In Gornik’s paintings, the nineteenth-century romantic landscape is that non-living past. In the manner of a not yet conscious memory, her landscapes intimate that past and so they stir a sense of the past in us. For all its presence, however, here the past is past and so we sense its passing even as it appears to be there before us. Loss without a lost object. As an aesthetic experience of intimate immensity draws us into the artist’s paintings, to breathe, to rest, their subtle games of depiction announce our separation—from them, from the landscape, from tradition and the past. Gornik’s landscape is a modern art.

April Gornik, <em>Storm Field</em>, 2008.

For Roland Barthes, “to be modern is to know that which is not possible anymore.”12 Rich in connotation, Barthes’s phrase registers a condition of ineluctable separation between the subject and actual, mental, spiritual, or imagined objects—what I behold in my hand is not me; the nation or the author is not me; nor is God or my lover—a condition of disrepair that “myth today” endeavors to paper over, or at least assuage.13 Baudelaire’s poetry captures the nuances of this modern condition. Where “Correspondences” tells of the poetic reverie inspired by experiences of interconnection, in “The Taste for the Void” Baudelaire indicates that it is the melancholy poet who contemplates the earth as an object of reflection separate from him:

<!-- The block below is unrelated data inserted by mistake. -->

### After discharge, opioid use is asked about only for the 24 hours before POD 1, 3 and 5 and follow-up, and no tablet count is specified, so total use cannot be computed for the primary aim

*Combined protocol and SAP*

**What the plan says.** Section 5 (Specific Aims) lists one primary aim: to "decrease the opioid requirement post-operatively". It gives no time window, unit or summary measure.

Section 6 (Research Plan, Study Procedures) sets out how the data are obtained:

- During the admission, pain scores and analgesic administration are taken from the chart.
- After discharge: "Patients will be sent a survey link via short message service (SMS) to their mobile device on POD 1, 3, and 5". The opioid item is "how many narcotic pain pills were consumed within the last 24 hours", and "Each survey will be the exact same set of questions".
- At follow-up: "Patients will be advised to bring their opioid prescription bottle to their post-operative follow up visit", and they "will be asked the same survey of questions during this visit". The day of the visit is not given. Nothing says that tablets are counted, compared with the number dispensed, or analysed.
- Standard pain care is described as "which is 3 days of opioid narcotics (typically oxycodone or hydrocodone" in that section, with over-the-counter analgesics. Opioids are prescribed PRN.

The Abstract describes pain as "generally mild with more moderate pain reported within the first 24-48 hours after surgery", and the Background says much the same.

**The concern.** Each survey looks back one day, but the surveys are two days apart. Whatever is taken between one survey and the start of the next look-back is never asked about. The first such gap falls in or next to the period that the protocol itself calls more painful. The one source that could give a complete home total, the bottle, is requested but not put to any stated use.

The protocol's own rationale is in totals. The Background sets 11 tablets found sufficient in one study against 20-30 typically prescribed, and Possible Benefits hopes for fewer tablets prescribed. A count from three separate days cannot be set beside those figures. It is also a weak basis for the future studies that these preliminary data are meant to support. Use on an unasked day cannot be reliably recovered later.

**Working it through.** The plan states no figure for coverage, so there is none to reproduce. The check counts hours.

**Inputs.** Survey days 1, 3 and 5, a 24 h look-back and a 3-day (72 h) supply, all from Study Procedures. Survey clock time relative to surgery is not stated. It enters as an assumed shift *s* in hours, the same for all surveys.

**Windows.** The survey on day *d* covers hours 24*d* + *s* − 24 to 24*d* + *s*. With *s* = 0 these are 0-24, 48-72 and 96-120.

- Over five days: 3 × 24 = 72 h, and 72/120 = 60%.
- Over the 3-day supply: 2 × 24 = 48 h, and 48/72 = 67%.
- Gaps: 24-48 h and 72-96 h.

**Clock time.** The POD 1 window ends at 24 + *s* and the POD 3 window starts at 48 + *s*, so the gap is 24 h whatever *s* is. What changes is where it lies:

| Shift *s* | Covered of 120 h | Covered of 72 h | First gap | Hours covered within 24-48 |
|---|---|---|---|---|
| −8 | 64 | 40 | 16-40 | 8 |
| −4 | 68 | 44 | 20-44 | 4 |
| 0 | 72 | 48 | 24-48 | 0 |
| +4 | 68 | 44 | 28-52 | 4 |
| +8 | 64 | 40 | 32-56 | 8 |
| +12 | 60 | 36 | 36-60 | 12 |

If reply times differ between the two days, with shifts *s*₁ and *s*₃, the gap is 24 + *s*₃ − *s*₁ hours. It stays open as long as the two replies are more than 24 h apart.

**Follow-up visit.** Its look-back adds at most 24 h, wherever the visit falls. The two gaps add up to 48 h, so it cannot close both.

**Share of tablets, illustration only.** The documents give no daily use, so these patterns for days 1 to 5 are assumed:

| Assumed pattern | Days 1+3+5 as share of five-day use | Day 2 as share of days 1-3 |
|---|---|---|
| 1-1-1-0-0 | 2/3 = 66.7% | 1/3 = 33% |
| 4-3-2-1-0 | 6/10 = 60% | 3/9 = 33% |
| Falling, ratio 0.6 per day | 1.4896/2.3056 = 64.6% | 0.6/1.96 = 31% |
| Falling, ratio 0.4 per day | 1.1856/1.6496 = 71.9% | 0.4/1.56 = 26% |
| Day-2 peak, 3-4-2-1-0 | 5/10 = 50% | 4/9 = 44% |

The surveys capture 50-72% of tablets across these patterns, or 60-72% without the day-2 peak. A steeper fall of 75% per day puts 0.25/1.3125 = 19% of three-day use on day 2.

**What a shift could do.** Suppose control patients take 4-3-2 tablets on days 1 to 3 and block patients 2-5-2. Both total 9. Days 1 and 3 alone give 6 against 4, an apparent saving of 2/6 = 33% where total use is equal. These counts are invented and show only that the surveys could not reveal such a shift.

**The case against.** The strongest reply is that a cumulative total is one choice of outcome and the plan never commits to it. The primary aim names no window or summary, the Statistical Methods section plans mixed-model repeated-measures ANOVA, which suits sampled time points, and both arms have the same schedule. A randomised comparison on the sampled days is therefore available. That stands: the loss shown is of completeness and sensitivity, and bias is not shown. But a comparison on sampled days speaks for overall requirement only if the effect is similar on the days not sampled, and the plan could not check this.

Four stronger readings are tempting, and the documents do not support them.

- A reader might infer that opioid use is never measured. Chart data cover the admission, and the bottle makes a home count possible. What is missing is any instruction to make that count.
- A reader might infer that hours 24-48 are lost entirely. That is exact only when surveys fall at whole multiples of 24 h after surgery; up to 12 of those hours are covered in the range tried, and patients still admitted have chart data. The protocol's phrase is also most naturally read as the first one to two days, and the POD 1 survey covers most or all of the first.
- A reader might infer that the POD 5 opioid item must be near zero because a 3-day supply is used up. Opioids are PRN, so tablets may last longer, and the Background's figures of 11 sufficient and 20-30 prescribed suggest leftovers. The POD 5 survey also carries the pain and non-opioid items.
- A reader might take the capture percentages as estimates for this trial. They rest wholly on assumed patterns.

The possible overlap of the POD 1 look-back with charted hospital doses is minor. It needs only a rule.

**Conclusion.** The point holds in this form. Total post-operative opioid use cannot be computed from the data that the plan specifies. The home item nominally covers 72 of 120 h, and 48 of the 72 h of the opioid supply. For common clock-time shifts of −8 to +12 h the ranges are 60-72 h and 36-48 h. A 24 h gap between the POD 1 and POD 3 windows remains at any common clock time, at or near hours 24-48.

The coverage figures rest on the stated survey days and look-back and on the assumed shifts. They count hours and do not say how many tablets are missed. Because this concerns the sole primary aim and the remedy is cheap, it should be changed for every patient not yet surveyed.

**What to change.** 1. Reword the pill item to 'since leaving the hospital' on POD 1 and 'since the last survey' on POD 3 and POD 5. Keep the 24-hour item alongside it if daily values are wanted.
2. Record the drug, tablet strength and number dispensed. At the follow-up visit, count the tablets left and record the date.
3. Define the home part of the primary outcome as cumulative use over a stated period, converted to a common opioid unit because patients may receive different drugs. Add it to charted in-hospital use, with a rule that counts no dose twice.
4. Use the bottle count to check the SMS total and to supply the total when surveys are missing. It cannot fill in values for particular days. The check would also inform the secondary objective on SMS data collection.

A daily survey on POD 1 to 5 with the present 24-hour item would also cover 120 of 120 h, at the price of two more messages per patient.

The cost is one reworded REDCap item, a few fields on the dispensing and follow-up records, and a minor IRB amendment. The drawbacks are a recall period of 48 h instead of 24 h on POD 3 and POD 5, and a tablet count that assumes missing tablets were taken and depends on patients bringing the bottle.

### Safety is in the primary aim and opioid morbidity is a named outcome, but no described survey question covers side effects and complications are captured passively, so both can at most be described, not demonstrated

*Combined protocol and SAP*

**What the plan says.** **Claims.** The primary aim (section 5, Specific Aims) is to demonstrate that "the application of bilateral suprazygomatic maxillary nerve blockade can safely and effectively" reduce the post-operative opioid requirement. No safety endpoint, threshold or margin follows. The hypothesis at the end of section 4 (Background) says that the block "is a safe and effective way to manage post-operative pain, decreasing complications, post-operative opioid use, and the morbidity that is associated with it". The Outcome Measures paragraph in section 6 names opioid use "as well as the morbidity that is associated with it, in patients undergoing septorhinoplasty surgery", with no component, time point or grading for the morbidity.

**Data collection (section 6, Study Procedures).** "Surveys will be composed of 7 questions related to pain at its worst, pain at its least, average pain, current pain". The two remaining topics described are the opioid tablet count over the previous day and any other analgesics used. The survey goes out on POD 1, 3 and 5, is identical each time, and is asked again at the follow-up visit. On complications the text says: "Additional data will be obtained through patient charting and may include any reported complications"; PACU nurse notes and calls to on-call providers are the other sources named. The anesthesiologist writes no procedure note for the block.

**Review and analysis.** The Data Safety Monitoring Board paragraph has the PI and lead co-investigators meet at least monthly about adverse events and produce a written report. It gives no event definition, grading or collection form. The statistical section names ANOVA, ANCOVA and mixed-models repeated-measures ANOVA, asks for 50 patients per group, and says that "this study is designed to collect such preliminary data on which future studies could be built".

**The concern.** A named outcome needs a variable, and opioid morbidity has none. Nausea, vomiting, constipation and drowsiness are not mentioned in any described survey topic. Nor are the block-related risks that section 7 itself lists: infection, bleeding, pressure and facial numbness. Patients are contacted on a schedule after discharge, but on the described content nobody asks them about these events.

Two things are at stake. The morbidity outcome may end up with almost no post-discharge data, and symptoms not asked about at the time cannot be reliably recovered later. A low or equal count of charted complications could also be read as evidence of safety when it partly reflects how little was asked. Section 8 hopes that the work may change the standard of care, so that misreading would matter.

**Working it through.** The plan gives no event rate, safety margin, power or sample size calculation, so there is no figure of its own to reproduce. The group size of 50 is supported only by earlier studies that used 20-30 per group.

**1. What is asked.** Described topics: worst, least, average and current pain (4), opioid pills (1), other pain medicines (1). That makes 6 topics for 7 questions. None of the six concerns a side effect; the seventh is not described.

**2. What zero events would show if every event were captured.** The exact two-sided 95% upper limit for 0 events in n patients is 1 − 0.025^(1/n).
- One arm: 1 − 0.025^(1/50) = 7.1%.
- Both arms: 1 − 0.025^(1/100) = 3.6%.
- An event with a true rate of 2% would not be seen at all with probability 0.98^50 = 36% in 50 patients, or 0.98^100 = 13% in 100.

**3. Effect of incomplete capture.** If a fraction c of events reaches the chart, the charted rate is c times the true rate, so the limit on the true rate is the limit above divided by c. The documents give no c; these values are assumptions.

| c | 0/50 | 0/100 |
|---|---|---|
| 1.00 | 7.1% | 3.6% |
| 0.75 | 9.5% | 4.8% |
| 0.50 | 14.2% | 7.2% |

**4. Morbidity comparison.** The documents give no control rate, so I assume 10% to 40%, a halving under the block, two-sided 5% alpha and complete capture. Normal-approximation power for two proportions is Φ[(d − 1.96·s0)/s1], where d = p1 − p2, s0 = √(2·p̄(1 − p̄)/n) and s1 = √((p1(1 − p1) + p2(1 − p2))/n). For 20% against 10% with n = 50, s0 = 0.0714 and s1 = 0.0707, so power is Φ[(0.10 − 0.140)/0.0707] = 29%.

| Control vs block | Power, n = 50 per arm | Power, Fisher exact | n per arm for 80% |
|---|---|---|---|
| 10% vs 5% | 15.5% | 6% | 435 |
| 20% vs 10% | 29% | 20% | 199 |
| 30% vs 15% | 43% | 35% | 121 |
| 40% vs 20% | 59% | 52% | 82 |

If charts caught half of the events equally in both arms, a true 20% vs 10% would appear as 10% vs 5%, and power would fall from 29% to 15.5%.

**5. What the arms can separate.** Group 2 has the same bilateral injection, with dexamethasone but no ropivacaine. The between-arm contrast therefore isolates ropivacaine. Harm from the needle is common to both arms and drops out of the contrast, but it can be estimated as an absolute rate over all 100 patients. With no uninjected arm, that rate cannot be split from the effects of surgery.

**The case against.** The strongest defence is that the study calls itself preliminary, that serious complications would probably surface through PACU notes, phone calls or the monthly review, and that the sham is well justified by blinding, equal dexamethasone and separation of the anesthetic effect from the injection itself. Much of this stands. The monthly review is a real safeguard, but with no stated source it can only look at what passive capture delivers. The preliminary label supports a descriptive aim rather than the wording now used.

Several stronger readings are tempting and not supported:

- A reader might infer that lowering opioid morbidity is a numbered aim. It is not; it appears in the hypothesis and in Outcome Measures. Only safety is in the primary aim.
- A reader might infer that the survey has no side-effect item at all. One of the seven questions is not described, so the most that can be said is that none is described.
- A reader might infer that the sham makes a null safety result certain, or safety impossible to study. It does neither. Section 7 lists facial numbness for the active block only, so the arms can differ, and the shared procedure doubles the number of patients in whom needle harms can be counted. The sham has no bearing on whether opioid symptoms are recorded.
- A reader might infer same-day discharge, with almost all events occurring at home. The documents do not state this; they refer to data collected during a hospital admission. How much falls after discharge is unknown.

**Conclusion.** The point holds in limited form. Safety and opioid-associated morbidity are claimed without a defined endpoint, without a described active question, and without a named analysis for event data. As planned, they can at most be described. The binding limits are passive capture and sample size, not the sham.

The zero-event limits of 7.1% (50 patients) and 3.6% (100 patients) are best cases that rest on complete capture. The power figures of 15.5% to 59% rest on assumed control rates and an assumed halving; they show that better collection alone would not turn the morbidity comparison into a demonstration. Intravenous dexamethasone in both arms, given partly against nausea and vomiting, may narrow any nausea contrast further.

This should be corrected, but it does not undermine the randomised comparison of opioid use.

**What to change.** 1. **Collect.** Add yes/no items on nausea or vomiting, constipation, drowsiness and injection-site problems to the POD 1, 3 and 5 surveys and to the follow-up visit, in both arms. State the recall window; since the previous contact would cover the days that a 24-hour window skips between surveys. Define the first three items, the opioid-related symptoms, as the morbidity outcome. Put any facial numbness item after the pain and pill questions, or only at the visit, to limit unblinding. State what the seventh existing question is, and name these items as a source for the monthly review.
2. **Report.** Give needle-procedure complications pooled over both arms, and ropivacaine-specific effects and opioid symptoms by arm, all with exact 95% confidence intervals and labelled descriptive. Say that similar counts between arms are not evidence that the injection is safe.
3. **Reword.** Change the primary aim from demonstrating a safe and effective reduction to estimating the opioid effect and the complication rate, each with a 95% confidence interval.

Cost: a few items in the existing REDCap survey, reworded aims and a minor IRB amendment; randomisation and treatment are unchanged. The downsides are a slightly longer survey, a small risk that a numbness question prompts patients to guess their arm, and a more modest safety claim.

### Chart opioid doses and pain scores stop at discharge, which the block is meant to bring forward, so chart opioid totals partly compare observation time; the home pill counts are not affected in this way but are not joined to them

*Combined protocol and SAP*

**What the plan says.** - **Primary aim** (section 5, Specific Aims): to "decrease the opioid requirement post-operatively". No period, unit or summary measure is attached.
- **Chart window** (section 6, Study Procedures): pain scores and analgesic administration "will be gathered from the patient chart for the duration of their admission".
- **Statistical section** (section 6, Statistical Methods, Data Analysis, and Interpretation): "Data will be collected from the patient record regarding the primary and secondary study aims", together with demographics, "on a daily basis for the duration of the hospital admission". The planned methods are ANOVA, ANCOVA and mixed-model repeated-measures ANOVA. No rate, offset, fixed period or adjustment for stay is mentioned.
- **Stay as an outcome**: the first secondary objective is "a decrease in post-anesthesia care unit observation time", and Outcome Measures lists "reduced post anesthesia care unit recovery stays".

I contemplate, from on high, the globe in its roundness,
And no longer look there for the shelter of a hut.14 

Even “in the country of last things,” landscape may show signs of its former guise. “What strikes me as odd,” Paul Auster’s protagonist exclaims from that territory of the end, “is not that everything is falling apart, but that so much continues to be there. It takes a long time for a world to vanish, much longer than you think.”15 If the romantic landscape has not vanished, Gornik ushers us into romantic landscape painting’s territory to pull us up short. Like Baudelaire’s poet, in her landscape we contemplate, from on high, painterly tradition at the same time as tradition offers us no place of rest. Her way of alluding to tradition only subtly to undermine it renders us self-conscious—of our desire for continuity, full presence, and experience; of our race to place artworks in those tidy, generic categories that Baudelaire wrote against in the mid-nineteenth century; of our penchant to equate innovation with the outsize gesture. Artistic innovation may be subtle. Seeing a work of art may require a long time. Much may continue to be present, even in the country of last things.

Karen Lang is associate professor of art history at the University of Southern California in Los Angeles. A recipient of numerous fellowships and awards, she is the author of Chaos and Cosmos: On the Image in Aesthetics and Art History (Cornell University Press, 2006).


  1. Roland Barthes, “Réquichot et son corps,” in L’obvie et l’obtus: Essais critiques III (Paris: Seuil, 1982), 211, quoted in Bois, “Painting: The Task of Mourning,” 47.
  2. Designating mental or spiritual objects, I intend to imply the expansive, manifold territory charted in the German word Geist. Roland Barthes, “Myth Today” (1956), in A Barthes Reader, trans. Annette Lavers, ed. Susan Sontag (New York: Hill and Wang, 1987), 93-149. See also Roland Barthes, Mythologies, trans. Annette Lavers (New York: Noonday Press, 1988).
  3. Charles Baudelaire, “Le Goût du néant,” in his Les Fleurs du Mal (Anvers, Bruxelles: Moorthamers Frères, 1927), 136. This poem appeared in the 2nd edition, 1861.
  4. Paul Auster, In the Country of Last Things (New York: Viking, 1987), 28.
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